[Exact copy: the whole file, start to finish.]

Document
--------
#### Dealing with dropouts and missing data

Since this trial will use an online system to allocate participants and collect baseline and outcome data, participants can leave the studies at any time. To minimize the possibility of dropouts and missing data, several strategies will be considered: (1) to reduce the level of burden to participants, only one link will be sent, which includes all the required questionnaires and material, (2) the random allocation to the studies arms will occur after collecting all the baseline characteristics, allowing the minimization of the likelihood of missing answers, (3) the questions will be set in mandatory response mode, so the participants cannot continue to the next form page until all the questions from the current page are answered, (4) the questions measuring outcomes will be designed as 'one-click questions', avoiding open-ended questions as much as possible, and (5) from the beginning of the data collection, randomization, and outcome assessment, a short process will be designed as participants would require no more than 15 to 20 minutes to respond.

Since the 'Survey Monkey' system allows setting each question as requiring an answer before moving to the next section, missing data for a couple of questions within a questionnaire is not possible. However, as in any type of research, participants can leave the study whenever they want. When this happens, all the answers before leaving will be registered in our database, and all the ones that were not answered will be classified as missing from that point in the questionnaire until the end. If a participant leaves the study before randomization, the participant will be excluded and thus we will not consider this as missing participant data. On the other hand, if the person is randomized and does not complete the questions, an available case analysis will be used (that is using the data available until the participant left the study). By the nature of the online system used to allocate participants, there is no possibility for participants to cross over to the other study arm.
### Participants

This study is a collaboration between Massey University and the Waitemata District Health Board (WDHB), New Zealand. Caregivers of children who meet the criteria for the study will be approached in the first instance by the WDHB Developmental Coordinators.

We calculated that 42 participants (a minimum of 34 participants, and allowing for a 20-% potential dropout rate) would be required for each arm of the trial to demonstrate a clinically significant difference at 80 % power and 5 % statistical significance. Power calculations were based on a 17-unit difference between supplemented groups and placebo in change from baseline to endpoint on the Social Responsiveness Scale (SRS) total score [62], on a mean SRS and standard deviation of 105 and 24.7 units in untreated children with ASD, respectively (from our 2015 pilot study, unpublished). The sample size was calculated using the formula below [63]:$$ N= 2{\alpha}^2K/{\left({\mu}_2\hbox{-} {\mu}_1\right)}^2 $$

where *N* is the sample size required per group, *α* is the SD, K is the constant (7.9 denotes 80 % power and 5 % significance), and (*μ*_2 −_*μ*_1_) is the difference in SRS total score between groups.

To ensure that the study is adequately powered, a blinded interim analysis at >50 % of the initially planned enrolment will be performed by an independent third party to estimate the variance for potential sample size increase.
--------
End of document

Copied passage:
#### Dealing with dropouts and missing data

Since this trial will use an online system to allocate participants and collect baseline and outcome data, participants can leave the studies at any time. To minimize the possibility of dropouts and missing data, several strategies will be considered: (1) to reduce the level of burden to participants, only one link will be sent, which includes all the required questionnaires and material, (2) the random allocation to the studies arms will occur after collecting all the baseline characteristics, allowing the minimization of the likelihood of missing answers, (3) the questions will be set in mandatory response mode, so the participants cannot continue to the next form page until all the questions from the current page are answered, (4) the questions measuring outcomes will be designed as 'one-click questions', avoiding open-ended questions as much as possible, and (5) from the beginning of the data collection, randomization, and outcome assessment, a short process will be designed as participants would require no more than 15 to 20 minutes to respond.

Since the 'Survey Monkey' system allows setting each question as requiring an answer before moving to the next section, missing data for a couple of questions within a questionnaire is not possible. However, as in any type of research, participants can leave the study whenever they want. When this happens, all the answers before leaving will be registered in our database, and all the ones that were not answered will be classified as missing from that point in the questionnaire until the end. If a participant leaves the study before randomization, the participant will be excluded and thus we will not consider this as missing participant data. On the other hand, if the person is randomized and does not complete the questions, an available case analysis will be used (that is using the data available until the participant left the study). By the nature of the online system used to allocate participants, there is no possibility for participants to cross over to the other study arm.
### Participants

This study is a collaboration between Massey University and the Waitemata District Health Board (WDHB), New Zealand. Caregivers of children who meet the criteria for the study will be approached in the first instance by the WDHB Developmental Coordinators.

We calculated that 42 participants (a minimum of 34 participants, and allowing for a 20-% potential dropout rate) would be required for each arm of the trial to demonstrate a clinically significant difference at 80 % power and 5 % statistical significance. Power calculations were based on a 17-unit difference between supplemented groups and placebo in change from baseline to endpoint on the Social Responsiveness Scale (SRS) total score [62], on a mean SRS and standard deviation of 105 and 24.7 units in untreated children with ASD, respectively (from our 2015 pilot study, unpublished). The sample size was calculated using the formula below [63]:$$ N= 2{\alpha}^2K/{\left({\mu}_2\hbox{-} {\mu}_1\right)}^2 $$

where *N* is the sample size required per group, *α* is the SD, K is the constant (7.9 denotes 80 % power and 5 % significance), and (*μ*_2 −_*μ*_1_) is the difference in SRS total score between groups.

To ensure that the study is adequately powered, a blinded interim analysis at >50 % of the initially planned enrolment will be performed by an independent third party to estimate the variance for potential sample size increase.